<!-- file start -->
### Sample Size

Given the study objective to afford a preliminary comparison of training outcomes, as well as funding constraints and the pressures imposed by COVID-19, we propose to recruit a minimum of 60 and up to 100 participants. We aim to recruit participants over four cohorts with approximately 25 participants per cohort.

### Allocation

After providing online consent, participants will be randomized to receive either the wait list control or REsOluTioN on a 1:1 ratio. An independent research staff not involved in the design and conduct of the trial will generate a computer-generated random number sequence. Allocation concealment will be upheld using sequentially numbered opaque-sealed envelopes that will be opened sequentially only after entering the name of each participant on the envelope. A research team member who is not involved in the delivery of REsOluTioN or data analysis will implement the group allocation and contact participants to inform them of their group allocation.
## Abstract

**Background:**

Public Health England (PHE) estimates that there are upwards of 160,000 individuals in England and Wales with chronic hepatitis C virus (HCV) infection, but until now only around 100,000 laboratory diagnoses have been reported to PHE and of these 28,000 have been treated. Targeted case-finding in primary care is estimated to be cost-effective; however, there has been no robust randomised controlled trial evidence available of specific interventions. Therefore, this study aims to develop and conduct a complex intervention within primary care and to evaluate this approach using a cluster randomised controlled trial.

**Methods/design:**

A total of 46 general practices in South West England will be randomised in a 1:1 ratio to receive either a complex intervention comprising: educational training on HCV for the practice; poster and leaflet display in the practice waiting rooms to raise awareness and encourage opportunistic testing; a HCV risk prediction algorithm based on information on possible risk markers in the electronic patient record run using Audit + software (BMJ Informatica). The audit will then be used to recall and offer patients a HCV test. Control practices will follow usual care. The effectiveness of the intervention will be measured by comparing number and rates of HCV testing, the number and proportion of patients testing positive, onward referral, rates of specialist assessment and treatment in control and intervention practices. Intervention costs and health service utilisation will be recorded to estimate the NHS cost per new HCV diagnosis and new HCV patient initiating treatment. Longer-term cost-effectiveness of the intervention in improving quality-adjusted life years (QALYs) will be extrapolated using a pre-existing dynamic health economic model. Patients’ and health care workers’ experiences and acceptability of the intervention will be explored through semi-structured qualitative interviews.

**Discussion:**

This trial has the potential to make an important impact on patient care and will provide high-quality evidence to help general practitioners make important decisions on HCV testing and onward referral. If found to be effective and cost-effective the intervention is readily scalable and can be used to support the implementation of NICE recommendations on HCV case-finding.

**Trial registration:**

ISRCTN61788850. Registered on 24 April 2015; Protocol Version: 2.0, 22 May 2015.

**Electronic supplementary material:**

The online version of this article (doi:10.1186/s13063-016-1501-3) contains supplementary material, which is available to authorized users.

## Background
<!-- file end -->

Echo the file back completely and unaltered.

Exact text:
### Sample Size

Given the study objective to afford a preliminary comparison of training outcomes, as well as funding constraints and the pressures imposed by COVID-19, we propose to recruit a minimum of 60 and up to 100 participants. We aim to recruit participants over four cohorts with approximately 25 participants per cohort.

### Allocation

After providing online consent, participants will be randomized to receive either the wait list control or REsOluTioN on a 1:1 ratio. An independent research staff not involved in the design and conduct of the trial will generate a computer-generated random number sequence. Allocation concealment will be upheld using sequentially numbered opaque-sealed envelopes that will be opened sequentially only after entering the name of each participant on the envelope. A research team member who is not involved in the delivery of REsOluTioN or data analysis will implement the group allocation and contact participants to inform them of their group allocation.
## Abstract

**Background:**

Public Health England (PHE) estimates that there are upwards of 160,000 individuals in England and Wales with chronic hepatitis C virus (HCV) infection, but until now only around 100,000 laboratory diagnoses have been reported to PHE and of these 28,000 have been treated. Targeted case-finding in primary care is estimated to be cost-effective; however, there has been no robust randomised controlled trial evidence available of specific interventions. Therefore, this study aims to develop and conduct a complex intervention within primary care and to evaluate this approach using a cluster randomised controlled trial.

**Methods/design:**

A total of 46 general practices in South West England will be randomised in a 1:1 ratio to receive either a complex intervention comprising: educational training on HCV for the practice; poster and leaflet display in the practice waiting rooms to raise awareness and encourage opportunistic testing; a HCV risk prediction algorithm based on information on possible risk markers in the electronic patient record run using Audit + software (BMJ Informatica). The audit will then be used to recall and offer patients a HCV test. Control practices will follow usual care. The effectiveness of the intervention will be measured by comparing number and rates of HCV testing, the number and proportion of patients testing positive, onward referral, rates of specialist assessment and treatment in control and intervention practices. Intervention costs and health service utilisation will be recorded to estimate the NHS cost per new HCV diagnosis and new HCV patient initiating treatment. Longer-term cost-effectiveness of the intervention in improving quality-adjusted life years (QALYs) will be extrapolated using a pre-existing dynamic health economic model. Patients’ and health care workers’ experiences and acceptability of the intervention will be explored through semi-structured qualitative interviews.

**Discussion:**

This trial has the potential to make an important impact on patient care and will provide high-quality evidence to help general practitioners make important decisions on HCV testing and onward referral. If found to be effective and cost-effective the intervention is readily scalable and can be used to support the implementation of NICE recommendations on HCV case-finding.

**Trial registration:**

ISRCTN61788850. Registered on 24 April 2015; Protocol Version: 2.0, 22 May 2015.

**Electronic supplementary material:**

The online version of this article (doi:10.1186/s13063-016-1501-3) contains supplementary material, which is available to authorized users.

## Background